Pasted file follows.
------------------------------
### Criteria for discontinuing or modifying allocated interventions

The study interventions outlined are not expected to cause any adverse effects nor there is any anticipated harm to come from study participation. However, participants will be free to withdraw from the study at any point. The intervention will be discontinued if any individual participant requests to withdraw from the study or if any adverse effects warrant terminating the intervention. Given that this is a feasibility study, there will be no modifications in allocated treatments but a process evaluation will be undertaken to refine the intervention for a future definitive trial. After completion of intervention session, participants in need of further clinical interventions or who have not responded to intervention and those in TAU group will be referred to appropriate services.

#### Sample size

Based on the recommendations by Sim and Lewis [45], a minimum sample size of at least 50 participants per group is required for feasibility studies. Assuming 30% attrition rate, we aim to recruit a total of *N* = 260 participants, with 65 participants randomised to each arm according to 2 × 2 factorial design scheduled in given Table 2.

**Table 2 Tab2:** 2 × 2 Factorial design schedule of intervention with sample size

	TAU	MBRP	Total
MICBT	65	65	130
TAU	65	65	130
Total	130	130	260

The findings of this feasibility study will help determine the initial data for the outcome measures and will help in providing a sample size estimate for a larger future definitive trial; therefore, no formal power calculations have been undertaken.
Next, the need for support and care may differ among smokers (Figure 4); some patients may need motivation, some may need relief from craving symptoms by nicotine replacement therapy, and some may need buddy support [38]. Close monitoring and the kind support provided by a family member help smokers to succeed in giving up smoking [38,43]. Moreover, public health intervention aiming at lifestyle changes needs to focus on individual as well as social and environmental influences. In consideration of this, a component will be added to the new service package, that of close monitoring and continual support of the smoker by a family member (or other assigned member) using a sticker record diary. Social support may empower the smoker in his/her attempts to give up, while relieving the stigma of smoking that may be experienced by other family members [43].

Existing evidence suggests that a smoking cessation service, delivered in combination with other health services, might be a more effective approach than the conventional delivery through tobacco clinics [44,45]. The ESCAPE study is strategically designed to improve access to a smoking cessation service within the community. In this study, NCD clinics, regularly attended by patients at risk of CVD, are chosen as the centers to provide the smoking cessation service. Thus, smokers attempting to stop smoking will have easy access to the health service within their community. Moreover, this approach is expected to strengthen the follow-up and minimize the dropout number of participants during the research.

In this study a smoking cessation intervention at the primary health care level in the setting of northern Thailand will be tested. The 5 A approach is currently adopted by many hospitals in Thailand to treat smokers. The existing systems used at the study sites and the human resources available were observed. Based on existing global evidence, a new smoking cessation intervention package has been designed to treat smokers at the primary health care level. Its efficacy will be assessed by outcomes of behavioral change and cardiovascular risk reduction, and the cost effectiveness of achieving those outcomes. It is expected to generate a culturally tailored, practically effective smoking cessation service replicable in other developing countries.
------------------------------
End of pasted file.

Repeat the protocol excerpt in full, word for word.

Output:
### Criteria for discontinuing or modifying allocated interventions

The study interventions outlined are not expected to cause any adverse effects nor there is any anticipated harm to come from study participation. However, participants will be free to withdraw from the study at any point. The intervention will be discontinued if any individual participant requests to withdraw from the study or if any adverse effects warrant terminating the intervention. Given that this is a feasibility study, there will be no modifications in allocated treatments but a process evaluation will be undertaken to refine the intervention for a future definitive trial. After completion of intervention session, participants in need of further clinical interventions or who have not responded to intervention and those in TAU group will be referred to appropriate services.

#### Sample size

Based on the recommendations by Sim and Lewis [45], a minimum sample size of at least 50 participants per group is required for feasibility studies. Assuming 30% attrition rate, we aim to recruit a total of *N* = 260 participants, with 65 participants randomised to each arm according to 2 × 2 factorial design scheduled in given Table 2.

**Table 2 Tab2:** 2 × 2 Factorial design schedule of intervention with sample size

	TAU	MBRP	Total
MICBT	65	65	130
TAU	65	65	130
Total	130	130	260

The findings of this feasibility study will help determine the initial data for the outcome measures and will help in providing a sample size estimate for a larger future definitive trial; therefore, no formal power calculations have been undertaken.
Next, the need for support and care may differ among smokers (Figure 4); some patients may need motivation, some may need relief from craving symptoms by nicotine replacement therapy, and some may need buddy support [38]. Close monitoring and the kind support provided by a family member help smokers to succeed in giving up smoking [38,43]. Moreover, public health intervention aiming at lifestyle changes needs to focus on individual as well as social and environmental influences. In consideration of this, a component will be added to the new service package, that of close monitoring and continual support of the smoker by a family member (or other assigned member) using a sticker record diary. Social support may empower the smoker in his/her attempts to give up, while relieving the stigma of smoking that may be experienced by other family members [43].

Existing evidence suggests that a smoking cessation service, delivered in combination with other health services, might be a more effective approach than the conventional delivery through tobacco clinics [44,45]. The ESCAPE study is strategically designed to improve access to a smoking cessation service within the community. In this study, NCD clinics, regularly attended by patients at risk of CVD, are chosen as the centers to provide the smoking cessation service. Thus, smokers attempting to stop smoking will have easy access to the health service within their community. Moreover, this approach is expected to strengthen the follow-up and minimize the dropout number of participants during the research.

In this study a smoking cessation intervention at the primary health care level in the setting of northern Thailand will be tested. The 5 A approach is currently adopted by many hospitals in Thailand to treat smokers. The existing systems used at the study sites and the human resources available were observed. Based on existing global evidence, a new smoking cessation intervention package has been designed to treat smokers at the primary health care level. Its efficacy will be assessed by outcomes of behavioral change and cardiovascular risk reduction, and the cost effectiveness of achieving those outcomes. It is expected to generate a culturally tailored, practically effective smoking cessation service replicable in other developing countries.